to the neglect of fundamental understanding, if it lavishes money on a few popular fields and starves others of importance, if it fails to encourage exceptional men and exceptional programs, the net result could be an impoverished science and a second-rate technology.” It pointed out that throughout the history of science the various disciplines, seemingly unrelated, frequently stimulate each other. The interplay between fields, producing unexpected results, is at the heart of scientific and technological progress. One cannot predict the quarter from which the next scientific advance will come; the important thing is not to be overly concerned with how “practical” the research is, but rather to insure the research programs have great breadth and scope. “In the past, major advances in the Government’s management of science have come about under the pressure of emergencies. Ways must now be found for recognizing the importance of stability and other long-term goals, while preserving the flexibility to respond to emergencies.” Together with this must come recognition of the need for fully integrated policies to give public and private laboratories an assurance of stable and sustained support. “Each year numbers of them must set aside valuable time to go back to the supporting agency, hat in hand, seeking another year’s financing. Often a large laboratory must assemble funds from a number of Government agencies and then perform a complicated juggling act to adjust equipment costs, overhead, and salaries to match its income.” The major problem, stated the report, was to meet the needs of these research institutions while continuing to meet the programmatic and policy needs of the agencies sponsoring research. “Without in any way encroaching upon the freedom and authority of each department or agency to manage its own programs, there is still an opportunity to pull together the policies developed in different agencies of the Government with a view of integrating and reconciling them as a whole.” To take advantage of this opportunity the report called for the establishment of a Federal Council for Science and Technology. The key to the recommendation was that top-level, policy-making representatives of the agencies concerned with research and development would be members of the new Federal Council. Each would then be in a position to speak with authority about his agency’s position on a subject, to commit his agency to a plan of action, and to insure that his agency fulfilled its planned program. The Council was envisioned in this way as a truly effective planning and coordinating body, rather than merely a channel of communications. The Federal Council for Science and Technology, established as a result of this recommendation, is discussed in detail beginning on page 7. 5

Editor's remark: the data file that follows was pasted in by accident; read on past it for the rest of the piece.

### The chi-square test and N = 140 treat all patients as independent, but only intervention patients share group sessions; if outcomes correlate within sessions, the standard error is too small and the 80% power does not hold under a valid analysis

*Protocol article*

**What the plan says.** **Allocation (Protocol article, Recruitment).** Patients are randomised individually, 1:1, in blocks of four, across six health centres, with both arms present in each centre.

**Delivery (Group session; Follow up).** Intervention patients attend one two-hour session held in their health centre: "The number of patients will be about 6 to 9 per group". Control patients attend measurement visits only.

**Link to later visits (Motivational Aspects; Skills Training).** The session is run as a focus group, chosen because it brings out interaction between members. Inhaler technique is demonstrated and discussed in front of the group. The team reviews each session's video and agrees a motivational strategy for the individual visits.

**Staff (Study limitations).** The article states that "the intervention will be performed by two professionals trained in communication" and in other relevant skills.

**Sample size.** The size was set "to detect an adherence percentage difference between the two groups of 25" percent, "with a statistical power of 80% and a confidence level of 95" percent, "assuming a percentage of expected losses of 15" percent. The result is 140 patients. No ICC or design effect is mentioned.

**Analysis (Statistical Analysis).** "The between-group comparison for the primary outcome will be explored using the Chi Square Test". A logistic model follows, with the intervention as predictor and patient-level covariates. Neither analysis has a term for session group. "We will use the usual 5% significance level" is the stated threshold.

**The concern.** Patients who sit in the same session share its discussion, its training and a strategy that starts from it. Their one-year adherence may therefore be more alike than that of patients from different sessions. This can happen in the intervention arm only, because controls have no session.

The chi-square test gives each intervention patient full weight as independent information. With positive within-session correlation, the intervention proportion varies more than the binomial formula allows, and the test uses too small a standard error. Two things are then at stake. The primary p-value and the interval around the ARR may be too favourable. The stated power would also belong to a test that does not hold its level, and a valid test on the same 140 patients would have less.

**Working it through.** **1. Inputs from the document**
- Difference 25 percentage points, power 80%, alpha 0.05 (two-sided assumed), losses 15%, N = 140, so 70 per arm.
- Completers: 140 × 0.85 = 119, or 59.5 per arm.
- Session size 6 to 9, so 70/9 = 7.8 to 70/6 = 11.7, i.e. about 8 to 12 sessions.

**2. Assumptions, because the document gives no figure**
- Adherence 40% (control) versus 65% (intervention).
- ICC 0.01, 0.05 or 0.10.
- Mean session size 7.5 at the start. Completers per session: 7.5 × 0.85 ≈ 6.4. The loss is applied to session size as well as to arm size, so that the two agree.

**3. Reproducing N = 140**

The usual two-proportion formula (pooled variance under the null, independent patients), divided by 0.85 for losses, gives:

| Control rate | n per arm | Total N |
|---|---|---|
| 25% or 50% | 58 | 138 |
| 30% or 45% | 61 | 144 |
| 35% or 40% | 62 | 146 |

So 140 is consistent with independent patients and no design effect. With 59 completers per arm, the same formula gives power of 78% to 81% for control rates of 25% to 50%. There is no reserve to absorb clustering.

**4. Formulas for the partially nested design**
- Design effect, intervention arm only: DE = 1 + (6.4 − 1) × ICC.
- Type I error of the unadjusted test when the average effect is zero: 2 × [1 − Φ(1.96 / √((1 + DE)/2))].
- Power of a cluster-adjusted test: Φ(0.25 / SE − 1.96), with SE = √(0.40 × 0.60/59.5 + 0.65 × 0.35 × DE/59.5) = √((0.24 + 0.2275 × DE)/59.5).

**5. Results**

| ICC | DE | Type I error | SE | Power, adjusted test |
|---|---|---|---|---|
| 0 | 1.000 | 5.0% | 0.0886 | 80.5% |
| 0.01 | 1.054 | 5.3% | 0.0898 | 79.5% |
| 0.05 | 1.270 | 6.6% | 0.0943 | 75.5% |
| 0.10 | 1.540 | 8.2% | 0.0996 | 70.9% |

Strengthening American Science also appraised many other aspects of the support and encouragement of science by the Government. It recommended careful study by Government officials of patterns prevalent in industry, where vice presidents for research take the lead in corporation planning for new scientific and technical activities. The Secretary of each Government department, the report suggested, should appoint an appropriate assistant to keep him in intimate touch with the department’s scientific and technical activities and provide policy supervision over the activities. This would enable departments more clearly to state the missions of their laboratories, and thereby help the latter to plan and execute reasonable programs capable of meeting their needs. The report made several recommendations concerning Governmentsponsored research in non-Government institutions, a field of increasing importance as Government expenditures in private laboratories steadily grow. It named as a key problem that of providing university laboratories more opportunity for the planning of their research--something that is more difficult to achieve in the presence of extensive support of single research projects by Government and industry. Suggestions were offered for difficulties that arise under Federal policies and practices in the financing of research at non-Government organizations. Extensive recommendations were also made concerning Government and private funding of research, including mention that policy activities of the National Science Foundation should be continued and strengthened in the general area of Government-university relationships in the conduct of Government-sponsored research. 2. Education for the Age of Science.-This report presented views as to ways in which our educational system can be strengthened so as more fully to meet the requirements of today’s scientific era. It said: A modern educational system should not only sharpen the intellectual capacities and curiosities of each new generation, should not only extract the essential core from ever-accumulating stores of knowledge, should not only find ways to produce new leaders equipped to add to these stores and to create all the new tools that the civilization requires; it must also produce the citizens and leaders who will know how to use the knowledge and tools to advance social and cultural life. Of fundamental importance is the need for intellectual excellence in America. “In a frontier society, such as that of America of 100 years ago, it was natural that physical prowess and bravery, inherent in the pioneer, should have been held in high esteem,” the report said. “Today the frontier is intellectual; the scholar, the research worker, the scientist, the engineer, the teacher are the pioneers.” It went on to underline the